Because the water cycle is central to the process and consequence of climate change, we must seek to advance water-cycle observation, scientific understanding, and ultimately its prediction to enable society to cope with future climate adversities. We must determine the predictable changes in the water cycle, particularly precipitation and replenishment of water resources that are associated with observed and projected global climate changes. To achieve this objective, we must integrate and interpret past, current and future space-based and in-situ observations that are global in scope and instill improved understanding and information into global prediction systems.
The first-order requirement of water-cycle science is an ability to quantify the rate of the water cycling throughout our global environment. To do this, measurements of global changes in the vertical fluxes of water (precipitation and evaporation), the amount of water stored in various land reservoirs (soil moisture, inland water bodies, possibly total ground water mass), and lateral fluxes of water over land (river flow) are needed. These observations will provide the basis for: diagnostic studies of trends, transient variability and predictability; model validation; and initial-value data for numerical prediction.
The ability to produce believable probabilistic forecasts of rainfall and snowfall at relevant time and space scales is the linchpin of all potential applications of climate change science for the protection of human health and assets, long-term water system management, and infrastructure planning. Yet, predicting the variability in the amount and distribution of precipitation beyond the range of deterministic weather forecasts still represents a formidable challenge for climate models.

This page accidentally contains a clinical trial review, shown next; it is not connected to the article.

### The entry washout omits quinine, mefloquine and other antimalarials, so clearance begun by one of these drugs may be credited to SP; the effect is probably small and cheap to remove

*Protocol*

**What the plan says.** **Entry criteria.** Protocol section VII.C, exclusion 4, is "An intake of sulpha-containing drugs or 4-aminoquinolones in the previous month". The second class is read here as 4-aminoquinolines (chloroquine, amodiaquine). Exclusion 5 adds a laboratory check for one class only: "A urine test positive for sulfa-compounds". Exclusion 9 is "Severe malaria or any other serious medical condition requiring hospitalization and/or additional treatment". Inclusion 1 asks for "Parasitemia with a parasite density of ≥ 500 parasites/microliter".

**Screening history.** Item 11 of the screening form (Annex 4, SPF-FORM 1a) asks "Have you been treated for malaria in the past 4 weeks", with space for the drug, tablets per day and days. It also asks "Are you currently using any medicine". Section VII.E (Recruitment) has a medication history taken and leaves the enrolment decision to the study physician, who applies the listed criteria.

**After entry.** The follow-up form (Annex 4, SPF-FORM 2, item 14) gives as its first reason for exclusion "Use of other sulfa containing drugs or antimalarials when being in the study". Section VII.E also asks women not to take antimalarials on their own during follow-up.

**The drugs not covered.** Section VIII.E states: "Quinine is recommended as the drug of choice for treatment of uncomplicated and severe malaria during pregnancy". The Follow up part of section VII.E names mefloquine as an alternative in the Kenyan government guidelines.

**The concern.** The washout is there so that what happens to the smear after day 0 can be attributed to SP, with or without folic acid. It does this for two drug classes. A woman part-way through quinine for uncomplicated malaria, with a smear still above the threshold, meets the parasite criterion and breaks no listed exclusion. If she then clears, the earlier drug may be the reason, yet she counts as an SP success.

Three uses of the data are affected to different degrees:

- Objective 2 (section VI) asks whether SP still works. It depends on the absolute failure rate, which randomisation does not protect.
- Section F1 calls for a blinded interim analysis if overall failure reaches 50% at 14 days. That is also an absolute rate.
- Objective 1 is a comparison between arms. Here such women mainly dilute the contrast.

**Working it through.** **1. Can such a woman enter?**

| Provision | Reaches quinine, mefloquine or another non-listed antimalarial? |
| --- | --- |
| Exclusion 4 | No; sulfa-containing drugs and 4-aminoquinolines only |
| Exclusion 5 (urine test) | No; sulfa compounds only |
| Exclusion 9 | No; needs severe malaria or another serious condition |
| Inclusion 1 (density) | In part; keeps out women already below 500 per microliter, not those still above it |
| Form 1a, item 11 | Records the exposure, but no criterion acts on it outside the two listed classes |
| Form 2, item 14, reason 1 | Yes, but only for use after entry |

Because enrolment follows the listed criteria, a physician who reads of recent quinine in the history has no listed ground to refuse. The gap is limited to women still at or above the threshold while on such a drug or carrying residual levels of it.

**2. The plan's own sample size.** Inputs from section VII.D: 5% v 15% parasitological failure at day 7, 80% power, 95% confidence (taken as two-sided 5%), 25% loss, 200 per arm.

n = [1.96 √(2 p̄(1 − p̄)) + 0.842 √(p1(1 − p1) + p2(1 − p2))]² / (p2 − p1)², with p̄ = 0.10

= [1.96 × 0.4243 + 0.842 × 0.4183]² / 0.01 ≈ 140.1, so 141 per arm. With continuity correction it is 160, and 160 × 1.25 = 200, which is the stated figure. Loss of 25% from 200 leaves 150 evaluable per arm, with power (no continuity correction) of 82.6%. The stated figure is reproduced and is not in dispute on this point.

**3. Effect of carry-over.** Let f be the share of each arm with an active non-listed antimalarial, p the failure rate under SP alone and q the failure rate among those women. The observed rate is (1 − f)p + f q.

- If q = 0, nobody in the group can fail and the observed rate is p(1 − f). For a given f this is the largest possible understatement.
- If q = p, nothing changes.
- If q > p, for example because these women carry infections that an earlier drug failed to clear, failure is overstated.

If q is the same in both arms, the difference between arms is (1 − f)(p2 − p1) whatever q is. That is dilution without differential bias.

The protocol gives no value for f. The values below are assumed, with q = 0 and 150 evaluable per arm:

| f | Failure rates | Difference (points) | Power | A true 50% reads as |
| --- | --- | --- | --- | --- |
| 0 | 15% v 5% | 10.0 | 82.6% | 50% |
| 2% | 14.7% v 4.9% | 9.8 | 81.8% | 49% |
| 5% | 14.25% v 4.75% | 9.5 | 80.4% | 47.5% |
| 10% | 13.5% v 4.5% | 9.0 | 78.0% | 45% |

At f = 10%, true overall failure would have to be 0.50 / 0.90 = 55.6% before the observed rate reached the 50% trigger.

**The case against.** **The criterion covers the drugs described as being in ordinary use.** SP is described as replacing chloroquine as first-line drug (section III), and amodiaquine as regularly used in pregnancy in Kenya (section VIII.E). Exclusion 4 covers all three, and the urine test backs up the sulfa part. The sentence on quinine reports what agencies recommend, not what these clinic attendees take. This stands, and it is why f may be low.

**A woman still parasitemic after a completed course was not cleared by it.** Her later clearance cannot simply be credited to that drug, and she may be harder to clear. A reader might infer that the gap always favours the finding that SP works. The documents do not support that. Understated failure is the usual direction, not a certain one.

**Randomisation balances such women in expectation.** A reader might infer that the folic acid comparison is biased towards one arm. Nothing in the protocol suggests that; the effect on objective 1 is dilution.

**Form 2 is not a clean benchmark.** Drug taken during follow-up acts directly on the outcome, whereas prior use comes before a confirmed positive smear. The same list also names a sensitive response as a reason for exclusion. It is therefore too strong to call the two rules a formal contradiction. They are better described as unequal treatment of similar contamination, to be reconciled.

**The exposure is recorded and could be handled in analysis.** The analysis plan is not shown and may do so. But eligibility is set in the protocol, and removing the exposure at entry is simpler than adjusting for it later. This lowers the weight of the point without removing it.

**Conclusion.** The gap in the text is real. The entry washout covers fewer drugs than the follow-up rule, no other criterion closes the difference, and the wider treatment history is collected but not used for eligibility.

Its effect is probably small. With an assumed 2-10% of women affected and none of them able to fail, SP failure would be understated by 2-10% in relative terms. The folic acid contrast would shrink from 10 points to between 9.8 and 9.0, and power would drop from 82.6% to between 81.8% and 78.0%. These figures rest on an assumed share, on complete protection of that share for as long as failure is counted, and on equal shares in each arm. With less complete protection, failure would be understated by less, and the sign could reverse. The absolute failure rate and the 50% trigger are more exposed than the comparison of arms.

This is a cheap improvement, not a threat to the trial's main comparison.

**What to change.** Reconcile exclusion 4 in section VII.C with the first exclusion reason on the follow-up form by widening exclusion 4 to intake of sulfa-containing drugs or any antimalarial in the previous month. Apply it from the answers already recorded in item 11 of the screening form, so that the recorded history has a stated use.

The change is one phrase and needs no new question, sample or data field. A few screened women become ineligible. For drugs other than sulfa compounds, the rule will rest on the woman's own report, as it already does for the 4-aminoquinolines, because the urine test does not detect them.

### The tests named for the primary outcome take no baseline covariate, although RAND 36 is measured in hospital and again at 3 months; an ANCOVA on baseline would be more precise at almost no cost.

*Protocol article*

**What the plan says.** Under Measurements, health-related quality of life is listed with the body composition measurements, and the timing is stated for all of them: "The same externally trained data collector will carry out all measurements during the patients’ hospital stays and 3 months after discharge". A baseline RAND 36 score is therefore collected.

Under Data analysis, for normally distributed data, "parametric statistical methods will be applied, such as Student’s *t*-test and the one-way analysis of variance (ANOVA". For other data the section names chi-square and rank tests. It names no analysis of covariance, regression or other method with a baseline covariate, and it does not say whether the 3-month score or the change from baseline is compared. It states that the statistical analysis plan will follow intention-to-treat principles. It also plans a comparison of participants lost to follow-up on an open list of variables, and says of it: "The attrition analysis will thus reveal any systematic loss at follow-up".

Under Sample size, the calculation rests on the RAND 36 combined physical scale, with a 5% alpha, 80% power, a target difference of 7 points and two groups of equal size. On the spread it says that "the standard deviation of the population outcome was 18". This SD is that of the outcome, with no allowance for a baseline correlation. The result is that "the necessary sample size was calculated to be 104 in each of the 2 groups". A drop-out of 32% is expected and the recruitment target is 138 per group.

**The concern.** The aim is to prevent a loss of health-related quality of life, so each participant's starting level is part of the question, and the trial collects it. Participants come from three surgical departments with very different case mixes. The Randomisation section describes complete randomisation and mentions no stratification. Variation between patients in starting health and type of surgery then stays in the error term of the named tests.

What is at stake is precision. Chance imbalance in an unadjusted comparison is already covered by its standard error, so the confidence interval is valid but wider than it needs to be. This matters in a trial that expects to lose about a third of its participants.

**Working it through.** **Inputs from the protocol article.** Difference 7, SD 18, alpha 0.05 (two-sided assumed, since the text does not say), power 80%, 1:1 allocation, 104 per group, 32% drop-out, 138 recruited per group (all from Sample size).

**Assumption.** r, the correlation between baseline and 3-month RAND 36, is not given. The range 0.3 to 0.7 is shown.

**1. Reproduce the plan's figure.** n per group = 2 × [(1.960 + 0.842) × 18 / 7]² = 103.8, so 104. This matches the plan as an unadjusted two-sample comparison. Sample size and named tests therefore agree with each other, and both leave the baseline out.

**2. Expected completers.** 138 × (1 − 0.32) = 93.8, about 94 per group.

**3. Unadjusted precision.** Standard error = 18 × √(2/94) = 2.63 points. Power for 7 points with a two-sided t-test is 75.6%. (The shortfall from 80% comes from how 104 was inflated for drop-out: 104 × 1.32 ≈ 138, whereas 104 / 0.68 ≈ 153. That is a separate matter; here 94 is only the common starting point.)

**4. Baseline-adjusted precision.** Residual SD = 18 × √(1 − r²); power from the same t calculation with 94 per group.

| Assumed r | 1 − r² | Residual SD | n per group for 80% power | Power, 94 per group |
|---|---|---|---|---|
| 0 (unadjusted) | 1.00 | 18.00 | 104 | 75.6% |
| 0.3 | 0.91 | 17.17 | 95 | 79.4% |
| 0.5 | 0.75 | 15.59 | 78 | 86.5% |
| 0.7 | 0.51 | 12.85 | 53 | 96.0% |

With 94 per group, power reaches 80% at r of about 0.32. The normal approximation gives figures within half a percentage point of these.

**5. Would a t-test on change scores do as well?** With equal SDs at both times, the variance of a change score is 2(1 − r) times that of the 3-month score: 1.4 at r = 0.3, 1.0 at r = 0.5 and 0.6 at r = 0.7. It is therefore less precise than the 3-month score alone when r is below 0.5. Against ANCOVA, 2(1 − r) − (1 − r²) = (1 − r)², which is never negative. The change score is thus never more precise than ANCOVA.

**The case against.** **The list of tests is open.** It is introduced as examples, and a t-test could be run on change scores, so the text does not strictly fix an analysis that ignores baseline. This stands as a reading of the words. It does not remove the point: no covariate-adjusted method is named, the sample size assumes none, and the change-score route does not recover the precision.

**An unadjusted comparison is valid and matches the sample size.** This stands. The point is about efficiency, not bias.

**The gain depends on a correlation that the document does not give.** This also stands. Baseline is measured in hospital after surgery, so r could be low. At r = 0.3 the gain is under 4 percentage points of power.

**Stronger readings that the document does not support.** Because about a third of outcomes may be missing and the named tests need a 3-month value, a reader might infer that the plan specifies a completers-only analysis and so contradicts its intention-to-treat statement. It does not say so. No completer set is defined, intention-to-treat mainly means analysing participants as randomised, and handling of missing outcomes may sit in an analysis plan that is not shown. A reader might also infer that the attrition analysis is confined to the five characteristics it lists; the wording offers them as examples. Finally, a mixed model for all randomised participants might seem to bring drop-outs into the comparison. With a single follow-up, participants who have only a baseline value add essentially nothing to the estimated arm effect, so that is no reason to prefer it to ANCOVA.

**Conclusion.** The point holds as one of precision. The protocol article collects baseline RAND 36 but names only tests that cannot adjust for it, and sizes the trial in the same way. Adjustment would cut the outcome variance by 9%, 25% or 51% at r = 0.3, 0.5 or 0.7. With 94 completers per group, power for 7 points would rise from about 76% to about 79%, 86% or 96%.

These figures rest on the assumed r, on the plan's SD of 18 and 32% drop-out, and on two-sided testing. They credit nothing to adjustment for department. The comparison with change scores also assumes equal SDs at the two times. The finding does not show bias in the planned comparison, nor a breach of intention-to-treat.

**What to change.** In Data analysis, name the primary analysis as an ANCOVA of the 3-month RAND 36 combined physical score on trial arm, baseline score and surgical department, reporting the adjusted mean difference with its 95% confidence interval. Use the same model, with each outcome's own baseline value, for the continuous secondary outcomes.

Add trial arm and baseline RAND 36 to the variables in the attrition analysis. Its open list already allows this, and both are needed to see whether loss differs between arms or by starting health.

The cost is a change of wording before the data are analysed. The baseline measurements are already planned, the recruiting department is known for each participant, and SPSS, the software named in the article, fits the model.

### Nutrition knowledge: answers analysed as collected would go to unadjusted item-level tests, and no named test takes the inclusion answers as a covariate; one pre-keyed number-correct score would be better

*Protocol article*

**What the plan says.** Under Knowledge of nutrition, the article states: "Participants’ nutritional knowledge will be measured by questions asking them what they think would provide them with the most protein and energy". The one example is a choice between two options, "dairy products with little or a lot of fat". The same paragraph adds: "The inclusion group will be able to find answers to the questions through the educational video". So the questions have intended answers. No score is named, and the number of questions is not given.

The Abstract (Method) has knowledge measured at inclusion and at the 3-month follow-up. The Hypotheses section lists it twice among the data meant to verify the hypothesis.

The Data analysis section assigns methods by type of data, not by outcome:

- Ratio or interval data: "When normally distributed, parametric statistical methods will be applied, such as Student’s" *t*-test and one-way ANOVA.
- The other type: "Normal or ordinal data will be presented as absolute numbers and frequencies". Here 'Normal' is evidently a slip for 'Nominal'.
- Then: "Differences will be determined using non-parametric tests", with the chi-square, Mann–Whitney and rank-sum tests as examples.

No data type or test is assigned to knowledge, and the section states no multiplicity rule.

Therefore, the next requirement of water-cycle science would be to advance climate models so that they faithfully represent processes which control the replenishment of atmospheric water vapor – the surface energy budget and the resulting evaporation from the surface of the oceans and land – and processes which govern precipitation - weather systems, condensation, atmospheric radiation and cloud dynamics. Meeting this goal will require major model improvements beyond the current state-of-the-art, an equally major investment in supporting computer facilities, and more importantly, global-wide measurements and analyses of the atmospheric, land, and ocean processes that control the global water and energy cycles. The principal challenge is the vast difference in spatial scales between atmospheric phenomena that control the planetary radiant energy budget and those that govern moist processes.